LACONIA — There's a battle underway over the heart and soul of the waffle. For most Americans, the light, airy treat, leavened by baking soda, serves as a vehicle for syrup and fruit. Wayfarer Coffee Roasters, which opened in June, is fighting for the other side — a richer, sweeter and chewier waffle. And, if their sales are any measure, they may have picked the winner in the war of the waffle.
Karen Bassett, one of the owners of Wayfarer, is the mastermind behind their salvo of waffles, aimed and calibrated to disavow the popular conception of the food item. Where conventional waffles, often referred to as Belgian waffles, are made from a batter that can be mixed shortly before being ladled into a waffle iron, Bassett carries the flag of the Liège waffle, created using a yeast dough that has to rise overnight and requires much more care and attention. It's worth it to her, because of the difference evident in the end product.
Opening a coffee shop had long been a dream for Bassett, whose husband Reuben and cousin-in-law Aaron Bassett own Burrito Me and are part-owners, along with Ben Bullerwell, of Wayfarer. Like the burrito shop, she wanted to offer a signature food item that would be both unique to the local market and excellent in quality. Other Lakes Region shops were already offering crêpes, doughnuts, bagels and cupcakes. "We wanted something that nobody had been doing," said Reuben, recalling how Karen texted him the idea of waffles, and soon she was learning everything there is to know about the food item.
"I started researching waffles, and I realized there was this battle over waffles," said Karen. She hadn't heard of the Liège waffle before, but was struck by how passionate its proponents were. Also a food of Belgium, the Liège variety is typically sold as a street food and flavorful enough on its own that it can be enjoyed plain, without syrup or other toppings. The risen yeast dough, made with a high-gluten flour, provide a soft and chewy interior texture, while pearl-sized chunks of sugar, derived from beets and imported from Belgium, flavor the dough and caramelize into a crunchy crust on the exterior. The waffles require serious equipment to cook, waffle irons made with 30 pounds of cast iron, digitally controlled to cook within the 185-187 degree centigrade range to caramelize but not burn the pearl sugar.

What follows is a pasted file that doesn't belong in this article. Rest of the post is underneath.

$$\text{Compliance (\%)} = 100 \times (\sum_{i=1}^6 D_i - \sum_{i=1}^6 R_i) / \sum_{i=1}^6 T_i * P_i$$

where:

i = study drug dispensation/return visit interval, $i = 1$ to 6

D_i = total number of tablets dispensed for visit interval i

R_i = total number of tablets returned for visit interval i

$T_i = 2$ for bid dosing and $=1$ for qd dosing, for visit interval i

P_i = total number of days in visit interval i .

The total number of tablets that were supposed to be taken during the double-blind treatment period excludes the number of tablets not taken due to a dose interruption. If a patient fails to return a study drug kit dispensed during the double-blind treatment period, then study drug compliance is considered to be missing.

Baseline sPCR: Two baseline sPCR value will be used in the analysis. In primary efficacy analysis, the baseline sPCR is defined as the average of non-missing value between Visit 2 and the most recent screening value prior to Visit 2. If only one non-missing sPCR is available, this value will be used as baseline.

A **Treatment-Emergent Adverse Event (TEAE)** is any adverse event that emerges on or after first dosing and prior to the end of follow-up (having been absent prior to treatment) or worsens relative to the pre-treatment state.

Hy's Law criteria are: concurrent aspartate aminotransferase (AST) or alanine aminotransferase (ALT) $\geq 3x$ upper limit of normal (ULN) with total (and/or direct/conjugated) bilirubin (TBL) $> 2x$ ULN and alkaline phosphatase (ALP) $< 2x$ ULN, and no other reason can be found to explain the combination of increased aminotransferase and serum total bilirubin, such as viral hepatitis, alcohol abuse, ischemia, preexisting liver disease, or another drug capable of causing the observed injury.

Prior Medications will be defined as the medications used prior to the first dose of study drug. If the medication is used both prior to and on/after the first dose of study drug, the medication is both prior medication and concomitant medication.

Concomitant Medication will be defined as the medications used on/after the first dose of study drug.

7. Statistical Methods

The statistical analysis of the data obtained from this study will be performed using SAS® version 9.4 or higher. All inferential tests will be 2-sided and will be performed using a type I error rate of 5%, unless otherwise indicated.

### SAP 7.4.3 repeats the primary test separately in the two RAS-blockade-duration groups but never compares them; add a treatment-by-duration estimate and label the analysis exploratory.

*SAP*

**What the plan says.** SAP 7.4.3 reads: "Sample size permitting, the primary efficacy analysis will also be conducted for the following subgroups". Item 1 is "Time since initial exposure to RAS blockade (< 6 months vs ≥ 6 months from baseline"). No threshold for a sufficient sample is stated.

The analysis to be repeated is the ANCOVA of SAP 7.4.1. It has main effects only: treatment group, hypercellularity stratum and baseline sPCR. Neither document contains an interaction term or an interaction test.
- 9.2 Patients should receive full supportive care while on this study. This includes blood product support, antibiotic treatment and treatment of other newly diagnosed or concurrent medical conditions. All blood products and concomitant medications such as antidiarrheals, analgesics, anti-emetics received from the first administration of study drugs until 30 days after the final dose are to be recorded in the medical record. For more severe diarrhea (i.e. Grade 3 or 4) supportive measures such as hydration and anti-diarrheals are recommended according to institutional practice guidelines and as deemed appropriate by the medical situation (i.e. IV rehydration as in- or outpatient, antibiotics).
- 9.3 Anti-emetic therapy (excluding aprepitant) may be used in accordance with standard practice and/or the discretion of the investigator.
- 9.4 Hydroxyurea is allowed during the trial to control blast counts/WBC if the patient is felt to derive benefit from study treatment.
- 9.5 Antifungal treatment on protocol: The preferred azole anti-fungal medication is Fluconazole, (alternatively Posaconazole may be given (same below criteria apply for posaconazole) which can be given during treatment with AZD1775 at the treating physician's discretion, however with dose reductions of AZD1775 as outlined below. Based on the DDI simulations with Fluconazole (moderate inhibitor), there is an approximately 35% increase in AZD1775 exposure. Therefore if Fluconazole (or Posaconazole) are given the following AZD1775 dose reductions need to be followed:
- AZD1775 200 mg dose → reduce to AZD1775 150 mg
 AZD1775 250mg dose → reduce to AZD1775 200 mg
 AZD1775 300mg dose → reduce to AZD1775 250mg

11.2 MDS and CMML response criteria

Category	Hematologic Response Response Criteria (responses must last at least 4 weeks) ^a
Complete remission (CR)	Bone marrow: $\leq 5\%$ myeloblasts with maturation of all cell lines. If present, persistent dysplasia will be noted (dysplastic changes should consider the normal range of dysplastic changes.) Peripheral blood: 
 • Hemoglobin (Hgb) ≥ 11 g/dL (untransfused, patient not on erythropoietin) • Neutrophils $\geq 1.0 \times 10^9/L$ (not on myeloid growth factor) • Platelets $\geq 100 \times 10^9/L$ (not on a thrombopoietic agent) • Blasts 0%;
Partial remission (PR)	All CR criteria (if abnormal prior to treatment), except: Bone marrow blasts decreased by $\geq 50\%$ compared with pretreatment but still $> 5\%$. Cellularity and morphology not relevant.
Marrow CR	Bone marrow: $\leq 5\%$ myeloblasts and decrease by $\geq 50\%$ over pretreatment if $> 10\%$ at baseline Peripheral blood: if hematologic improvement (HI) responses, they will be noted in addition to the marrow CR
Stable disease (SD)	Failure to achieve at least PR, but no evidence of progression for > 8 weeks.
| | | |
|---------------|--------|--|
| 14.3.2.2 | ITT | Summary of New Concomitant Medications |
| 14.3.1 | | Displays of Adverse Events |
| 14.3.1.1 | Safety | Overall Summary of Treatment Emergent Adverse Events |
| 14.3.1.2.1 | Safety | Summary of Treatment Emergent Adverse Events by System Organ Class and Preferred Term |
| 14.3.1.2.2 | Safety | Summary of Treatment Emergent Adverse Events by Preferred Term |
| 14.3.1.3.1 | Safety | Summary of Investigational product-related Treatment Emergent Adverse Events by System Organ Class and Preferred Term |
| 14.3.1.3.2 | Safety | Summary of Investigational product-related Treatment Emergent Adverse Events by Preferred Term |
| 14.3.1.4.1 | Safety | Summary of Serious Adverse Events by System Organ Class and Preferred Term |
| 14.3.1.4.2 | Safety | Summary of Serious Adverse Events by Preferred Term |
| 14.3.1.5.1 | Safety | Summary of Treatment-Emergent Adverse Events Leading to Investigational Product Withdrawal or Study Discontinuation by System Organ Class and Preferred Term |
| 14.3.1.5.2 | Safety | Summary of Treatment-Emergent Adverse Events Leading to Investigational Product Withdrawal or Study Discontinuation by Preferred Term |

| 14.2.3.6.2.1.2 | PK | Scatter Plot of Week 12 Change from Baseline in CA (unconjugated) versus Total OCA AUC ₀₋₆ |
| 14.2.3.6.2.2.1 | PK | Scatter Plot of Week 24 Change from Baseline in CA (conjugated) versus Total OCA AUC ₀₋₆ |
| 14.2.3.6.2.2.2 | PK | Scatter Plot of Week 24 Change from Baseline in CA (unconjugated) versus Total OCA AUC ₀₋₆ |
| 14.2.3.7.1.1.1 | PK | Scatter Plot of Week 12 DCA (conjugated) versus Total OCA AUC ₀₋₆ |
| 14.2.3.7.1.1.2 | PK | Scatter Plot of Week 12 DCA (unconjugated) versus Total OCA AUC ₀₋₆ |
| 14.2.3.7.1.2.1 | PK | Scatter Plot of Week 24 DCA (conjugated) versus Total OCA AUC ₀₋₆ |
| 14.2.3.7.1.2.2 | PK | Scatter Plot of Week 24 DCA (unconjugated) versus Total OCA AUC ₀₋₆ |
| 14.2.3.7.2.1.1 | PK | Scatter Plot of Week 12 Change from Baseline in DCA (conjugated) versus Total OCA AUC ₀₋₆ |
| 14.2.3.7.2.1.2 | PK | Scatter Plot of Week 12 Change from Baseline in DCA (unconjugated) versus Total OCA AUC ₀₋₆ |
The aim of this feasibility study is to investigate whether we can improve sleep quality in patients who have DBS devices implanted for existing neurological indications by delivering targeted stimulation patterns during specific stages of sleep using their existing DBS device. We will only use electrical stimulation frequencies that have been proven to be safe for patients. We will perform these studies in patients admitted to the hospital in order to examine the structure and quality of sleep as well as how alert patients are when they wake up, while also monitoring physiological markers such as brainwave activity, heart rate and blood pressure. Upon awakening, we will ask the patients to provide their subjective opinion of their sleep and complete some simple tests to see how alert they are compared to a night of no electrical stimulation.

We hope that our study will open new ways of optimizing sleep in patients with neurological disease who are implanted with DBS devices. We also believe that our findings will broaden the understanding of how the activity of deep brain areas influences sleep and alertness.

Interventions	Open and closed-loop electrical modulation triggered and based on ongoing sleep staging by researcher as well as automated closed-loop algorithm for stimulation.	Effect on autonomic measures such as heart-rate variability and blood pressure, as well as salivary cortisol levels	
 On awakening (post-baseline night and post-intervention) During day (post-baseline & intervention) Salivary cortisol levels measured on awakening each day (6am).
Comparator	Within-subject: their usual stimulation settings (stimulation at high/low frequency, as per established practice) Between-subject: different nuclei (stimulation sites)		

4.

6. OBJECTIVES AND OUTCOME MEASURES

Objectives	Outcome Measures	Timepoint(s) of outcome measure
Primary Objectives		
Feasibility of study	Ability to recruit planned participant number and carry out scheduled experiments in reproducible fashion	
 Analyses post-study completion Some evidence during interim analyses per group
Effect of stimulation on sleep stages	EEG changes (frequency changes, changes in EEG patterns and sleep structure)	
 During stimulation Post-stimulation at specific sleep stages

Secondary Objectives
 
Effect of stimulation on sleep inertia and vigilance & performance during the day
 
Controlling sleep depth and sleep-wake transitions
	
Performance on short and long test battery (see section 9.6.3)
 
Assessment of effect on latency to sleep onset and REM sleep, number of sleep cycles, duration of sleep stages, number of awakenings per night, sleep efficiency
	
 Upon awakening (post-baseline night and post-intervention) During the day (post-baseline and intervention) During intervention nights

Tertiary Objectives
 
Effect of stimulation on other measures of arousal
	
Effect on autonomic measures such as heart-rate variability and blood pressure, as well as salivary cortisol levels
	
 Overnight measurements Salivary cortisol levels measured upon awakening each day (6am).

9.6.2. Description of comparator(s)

She ordered the ingredients, made a batch, and knew she had found her signature item.
Wayfarer offers six standard waffle flavors: classic, maple glazed, chocolate glazed, raspberry glazed, ham and cheese, and bacon and maple. Karen also offers a waffle special featuring something appropriate to the season. Currently, the special is a peach cobbler, with a crumble added to the dough, drizzled with a peach butter flavored with spices and vanilla, and topped with whipped cream. All ingredients are made in-house, from scratch, Karen said.
One of their most popular specials this summer was the pizza waffle, featuring mozzarella cheese folded into the dough, pepperoni chunks cooked onto the waffle and drizzled with Karen's farmers' market marinara sauce. She enjoys exploring both the sweet and the savory possibilities. She's currently conceiving what kind of waffle she'll feature for the Pumpkin Festival this fall. "That's the fun thing about this. You can take it everywhere... there's a lot you can do with waffles."
Her enthusiasm is spreading. Wayfarer sells up to a hundred waffles on weekdays and 150 on Saturdays.
"They're catching on, and people are realizing," said Reuben. "We make a lot of waffles."
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